Morgan Tocker (mtocker) wrote,
Morgan Tocker
mtocker

Initial findings on EC2

Yesterday I reported that I was looking into EC2 to see how it performed as a MySQL Server. Well, I got around to running some benchmarks today. My home machine (AMD64 3000 (I think), Ubuntu 7.10, 7200RPM drive, 1G RAM) can handle almost 730 transactions/second on a basic sysbench test:

sysbench --test=oltp --mysql-table-engine=myisam --oltp-table-size=1000000 --mysql-socket=/var/run/mysqld/mysqld.sock  prepare
sysbench --num-threads=16 --max-requests=100000 --test=oltp --oltp-table-size=1000000 --mysql-socket=/var/run/mysqld/mysqld.sock --oltp-read-only run


What does EC2 (small instance) rate? 132.26 transactions/second.

I've got to say - I'm a little disappointed, since that's more than 5 times worse. I will test the other instance types over the coming days, and try and make my environment a little more controlled.

Databases are often disk i/o bound. Maybe they've considered this and improved it in the other available options? There's no details mentioning it though. Sigh. Correction: There is some mention.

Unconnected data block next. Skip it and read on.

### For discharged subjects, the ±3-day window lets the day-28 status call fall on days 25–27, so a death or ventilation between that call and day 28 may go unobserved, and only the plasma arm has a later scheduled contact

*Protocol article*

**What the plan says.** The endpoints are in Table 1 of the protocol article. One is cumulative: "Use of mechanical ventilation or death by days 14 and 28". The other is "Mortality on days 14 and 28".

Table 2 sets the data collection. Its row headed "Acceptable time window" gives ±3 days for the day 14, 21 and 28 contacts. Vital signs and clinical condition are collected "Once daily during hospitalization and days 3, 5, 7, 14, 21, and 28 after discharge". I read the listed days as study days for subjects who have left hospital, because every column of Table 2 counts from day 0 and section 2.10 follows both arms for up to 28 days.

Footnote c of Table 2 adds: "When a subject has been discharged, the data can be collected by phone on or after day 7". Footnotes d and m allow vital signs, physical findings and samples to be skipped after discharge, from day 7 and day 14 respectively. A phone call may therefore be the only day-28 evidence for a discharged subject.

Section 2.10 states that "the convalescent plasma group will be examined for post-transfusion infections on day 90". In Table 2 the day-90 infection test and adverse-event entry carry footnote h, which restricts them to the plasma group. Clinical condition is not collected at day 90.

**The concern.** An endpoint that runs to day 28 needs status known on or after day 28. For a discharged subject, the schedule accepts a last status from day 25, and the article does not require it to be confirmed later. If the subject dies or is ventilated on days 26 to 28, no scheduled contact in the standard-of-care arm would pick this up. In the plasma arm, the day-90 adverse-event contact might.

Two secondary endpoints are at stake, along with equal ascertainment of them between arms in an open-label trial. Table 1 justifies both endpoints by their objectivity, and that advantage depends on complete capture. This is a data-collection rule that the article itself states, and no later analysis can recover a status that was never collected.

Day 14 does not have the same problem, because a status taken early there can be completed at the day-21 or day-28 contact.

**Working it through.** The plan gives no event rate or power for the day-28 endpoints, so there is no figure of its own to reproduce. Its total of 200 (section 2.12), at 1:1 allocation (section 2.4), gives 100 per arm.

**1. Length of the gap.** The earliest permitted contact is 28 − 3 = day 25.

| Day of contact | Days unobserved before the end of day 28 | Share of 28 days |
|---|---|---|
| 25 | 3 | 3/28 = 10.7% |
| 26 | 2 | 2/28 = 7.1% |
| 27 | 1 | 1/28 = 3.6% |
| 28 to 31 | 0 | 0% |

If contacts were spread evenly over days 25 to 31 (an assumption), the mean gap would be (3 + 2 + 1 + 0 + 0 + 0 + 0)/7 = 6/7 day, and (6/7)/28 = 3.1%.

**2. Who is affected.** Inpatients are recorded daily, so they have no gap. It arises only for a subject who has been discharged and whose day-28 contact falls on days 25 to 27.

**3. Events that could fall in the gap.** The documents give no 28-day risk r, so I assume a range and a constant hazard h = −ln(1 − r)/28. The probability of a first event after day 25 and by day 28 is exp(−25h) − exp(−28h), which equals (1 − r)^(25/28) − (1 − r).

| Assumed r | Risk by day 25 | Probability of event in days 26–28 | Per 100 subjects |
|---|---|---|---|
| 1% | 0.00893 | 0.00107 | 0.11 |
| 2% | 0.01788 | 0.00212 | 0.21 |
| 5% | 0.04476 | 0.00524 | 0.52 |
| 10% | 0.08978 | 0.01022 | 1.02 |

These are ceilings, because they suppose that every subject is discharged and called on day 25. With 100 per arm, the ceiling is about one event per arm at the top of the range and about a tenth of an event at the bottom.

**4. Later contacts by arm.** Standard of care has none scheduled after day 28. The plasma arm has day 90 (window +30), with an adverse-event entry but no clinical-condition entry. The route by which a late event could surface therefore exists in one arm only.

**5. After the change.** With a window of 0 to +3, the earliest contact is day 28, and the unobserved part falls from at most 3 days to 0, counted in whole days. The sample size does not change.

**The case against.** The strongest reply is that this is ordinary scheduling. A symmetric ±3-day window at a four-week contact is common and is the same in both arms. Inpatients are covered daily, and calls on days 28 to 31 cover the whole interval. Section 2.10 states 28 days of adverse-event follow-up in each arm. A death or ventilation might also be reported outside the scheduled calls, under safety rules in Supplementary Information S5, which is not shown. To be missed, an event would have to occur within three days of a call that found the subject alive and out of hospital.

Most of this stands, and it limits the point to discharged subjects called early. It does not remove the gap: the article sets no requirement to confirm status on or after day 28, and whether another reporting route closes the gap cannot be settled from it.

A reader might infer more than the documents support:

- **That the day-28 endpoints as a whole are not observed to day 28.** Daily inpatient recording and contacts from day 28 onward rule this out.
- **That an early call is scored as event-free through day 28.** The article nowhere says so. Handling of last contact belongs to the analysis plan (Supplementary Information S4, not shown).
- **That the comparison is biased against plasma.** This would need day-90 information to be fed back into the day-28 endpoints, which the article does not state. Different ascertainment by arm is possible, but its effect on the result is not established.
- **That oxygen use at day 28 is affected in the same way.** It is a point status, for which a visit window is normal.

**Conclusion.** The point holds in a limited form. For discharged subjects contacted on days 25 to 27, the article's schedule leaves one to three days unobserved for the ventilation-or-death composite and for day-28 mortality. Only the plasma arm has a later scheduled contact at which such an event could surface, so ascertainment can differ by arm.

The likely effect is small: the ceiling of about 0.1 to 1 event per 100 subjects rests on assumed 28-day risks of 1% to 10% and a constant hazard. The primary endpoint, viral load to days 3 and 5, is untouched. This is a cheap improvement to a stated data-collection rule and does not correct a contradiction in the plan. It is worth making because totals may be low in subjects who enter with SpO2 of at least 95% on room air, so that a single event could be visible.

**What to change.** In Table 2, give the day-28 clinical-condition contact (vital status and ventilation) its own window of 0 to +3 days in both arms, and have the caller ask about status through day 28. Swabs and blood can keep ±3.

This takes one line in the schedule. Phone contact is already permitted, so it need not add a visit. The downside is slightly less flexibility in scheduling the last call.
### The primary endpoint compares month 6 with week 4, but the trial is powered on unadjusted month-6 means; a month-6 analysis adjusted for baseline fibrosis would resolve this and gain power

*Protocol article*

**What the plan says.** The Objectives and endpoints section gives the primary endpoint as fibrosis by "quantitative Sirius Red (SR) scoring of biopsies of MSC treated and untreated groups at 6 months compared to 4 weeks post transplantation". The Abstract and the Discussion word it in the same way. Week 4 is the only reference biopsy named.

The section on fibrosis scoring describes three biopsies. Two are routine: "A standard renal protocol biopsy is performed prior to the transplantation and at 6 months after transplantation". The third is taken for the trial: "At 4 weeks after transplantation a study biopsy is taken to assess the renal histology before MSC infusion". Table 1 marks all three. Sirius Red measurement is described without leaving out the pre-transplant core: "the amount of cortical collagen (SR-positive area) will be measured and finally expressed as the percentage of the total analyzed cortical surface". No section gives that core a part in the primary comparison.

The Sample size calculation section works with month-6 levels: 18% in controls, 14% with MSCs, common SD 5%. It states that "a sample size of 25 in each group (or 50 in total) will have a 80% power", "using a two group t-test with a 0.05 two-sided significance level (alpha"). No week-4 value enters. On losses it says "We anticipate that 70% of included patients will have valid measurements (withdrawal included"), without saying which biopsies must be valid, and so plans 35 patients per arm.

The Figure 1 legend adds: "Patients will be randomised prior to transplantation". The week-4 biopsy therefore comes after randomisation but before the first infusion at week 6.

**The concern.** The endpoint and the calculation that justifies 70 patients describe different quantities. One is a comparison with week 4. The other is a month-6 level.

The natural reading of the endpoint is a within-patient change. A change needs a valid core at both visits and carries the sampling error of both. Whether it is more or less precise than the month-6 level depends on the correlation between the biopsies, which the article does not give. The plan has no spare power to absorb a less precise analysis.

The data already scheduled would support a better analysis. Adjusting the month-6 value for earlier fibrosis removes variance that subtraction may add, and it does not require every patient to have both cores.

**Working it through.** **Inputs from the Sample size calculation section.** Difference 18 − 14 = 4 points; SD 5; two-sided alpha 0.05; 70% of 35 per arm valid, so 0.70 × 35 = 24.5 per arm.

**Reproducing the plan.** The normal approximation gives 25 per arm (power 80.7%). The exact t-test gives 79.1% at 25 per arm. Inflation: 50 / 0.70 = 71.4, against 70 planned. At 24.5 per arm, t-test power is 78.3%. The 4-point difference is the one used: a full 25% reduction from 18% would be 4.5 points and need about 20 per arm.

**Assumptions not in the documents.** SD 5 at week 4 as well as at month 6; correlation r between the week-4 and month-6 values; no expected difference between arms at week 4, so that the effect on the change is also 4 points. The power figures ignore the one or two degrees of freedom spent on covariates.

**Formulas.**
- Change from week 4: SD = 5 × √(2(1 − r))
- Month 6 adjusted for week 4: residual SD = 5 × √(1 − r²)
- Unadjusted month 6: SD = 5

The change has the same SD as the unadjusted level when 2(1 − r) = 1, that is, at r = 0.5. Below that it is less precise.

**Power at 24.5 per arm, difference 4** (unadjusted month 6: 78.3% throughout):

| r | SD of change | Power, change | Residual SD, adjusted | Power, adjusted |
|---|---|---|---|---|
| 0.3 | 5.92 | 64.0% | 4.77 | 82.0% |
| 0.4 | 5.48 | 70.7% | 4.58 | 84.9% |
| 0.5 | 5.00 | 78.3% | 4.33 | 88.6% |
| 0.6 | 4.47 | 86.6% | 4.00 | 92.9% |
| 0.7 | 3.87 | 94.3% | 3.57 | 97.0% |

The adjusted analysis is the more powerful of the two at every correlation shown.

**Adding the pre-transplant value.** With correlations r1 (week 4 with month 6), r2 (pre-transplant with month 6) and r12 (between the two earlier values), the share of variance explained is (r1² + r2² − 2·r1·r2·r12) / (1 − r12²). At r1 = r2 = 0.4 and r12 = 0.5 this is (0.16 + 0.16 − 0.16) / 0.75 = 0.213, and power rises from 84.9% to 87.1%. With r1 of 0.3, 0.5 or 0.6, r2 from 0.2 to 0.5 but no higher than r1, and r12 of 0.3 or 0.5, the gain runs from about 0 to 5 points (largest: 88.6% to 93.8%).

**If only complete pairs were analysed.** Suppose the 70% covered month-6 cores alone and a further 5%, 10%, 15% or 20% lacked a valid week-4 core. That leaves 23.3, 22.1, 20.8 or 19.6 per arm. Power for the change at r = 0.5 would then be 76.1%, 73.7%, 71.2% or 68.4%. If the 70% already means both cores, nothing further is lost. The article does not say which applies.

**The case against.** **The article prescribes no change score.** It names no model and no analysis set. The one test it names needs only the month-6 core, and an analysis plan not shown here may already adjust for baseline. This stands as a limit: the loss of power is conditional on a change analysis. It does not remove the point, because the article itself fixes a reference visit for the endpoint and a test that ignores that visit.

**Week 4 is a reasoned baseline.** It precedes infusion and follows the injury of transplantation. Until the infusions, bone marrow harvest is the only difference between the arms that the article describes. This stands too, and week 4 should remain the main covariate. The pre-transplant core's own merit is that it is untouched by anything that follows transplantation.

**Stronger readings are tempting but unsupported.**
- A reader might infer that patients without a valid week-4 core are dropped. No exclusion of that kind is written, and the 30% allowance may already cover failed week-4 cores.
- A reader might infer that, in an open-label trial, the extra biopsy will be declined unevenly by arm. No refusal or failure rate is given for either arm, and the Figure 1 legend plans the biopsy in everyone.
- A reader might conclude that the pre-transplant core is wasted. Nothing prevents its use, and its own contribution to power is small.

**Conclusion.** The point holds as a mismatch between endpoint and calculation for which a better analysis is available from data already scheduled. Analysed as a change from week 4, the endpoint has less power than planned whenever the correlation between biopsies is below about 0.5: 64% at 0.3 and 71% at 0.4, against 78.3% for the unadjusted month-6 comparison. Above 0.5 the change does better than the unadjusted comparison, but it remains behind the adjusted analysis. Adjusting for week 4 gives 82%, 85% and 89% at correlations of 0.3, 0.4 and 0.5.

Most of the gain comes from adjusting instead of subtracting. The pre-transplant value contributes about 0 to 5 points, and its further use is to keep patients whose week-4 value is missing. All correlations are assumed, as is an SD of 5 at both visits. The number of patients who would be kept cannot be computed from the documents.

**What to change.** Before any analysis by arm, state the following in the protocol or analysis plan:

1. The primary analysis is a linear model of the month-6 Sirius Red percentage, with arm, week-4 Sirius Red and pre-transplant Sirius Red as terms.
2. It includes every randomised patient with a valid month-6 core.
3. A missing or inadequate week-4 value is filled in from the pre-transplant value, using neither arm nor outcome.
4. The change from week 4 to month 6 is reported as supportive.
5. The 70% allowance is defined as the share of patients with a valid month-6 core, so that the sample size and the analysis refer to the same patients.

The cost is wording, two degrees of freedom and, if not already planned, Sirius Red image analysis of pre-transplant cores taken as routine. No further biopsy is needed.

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  • 7 comments
You have to us ethe large/x-large instances to get some real performance. If you're interested we can work together on some benchmarks. We have a CentOS5 server template for the large instances. Ubuntu not yet (need to build it). The larger instances not only have full cores (you get a time slice on the small instances) but also much better I/O.

Thorsten - CTO, RightScale
Hi Thorsten,

You are right - the large/x-large rate much better.

Small Instance = 132.26 transactions/per sec.
Large Instance = 319.18 transactions/per sec.

And this is inconclusive, since I just discovered that I may have used a pre-5.0.30 server (which suffers < a href="http://bugs.mysql.com/bug.php?id=15815">bug 15815</a>).

Many thanks for the followup!
Morgan, I ran a bunch of benchmarks using InnoDB tables instead of the MyISAM tables and using a striped xfs filesystem. See http://info.rightscale.com/2007/11/13/mysql-performance-on-amazon-ec2 for details. The large instances do scale up and particularly the write bandwidth is a lot better. Now I need to hunt for some comparables outside of EC2...
Thorsten - http://www.rightscale.com

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Appreciate you sharing your findings Morgan. You might like to see some of the stuff we measured - including a fascinating finding on how CPU types affect the performance you get!
http://www.infibase.com/blog/2009/07/mysql-on-amazon-ec2-part-1/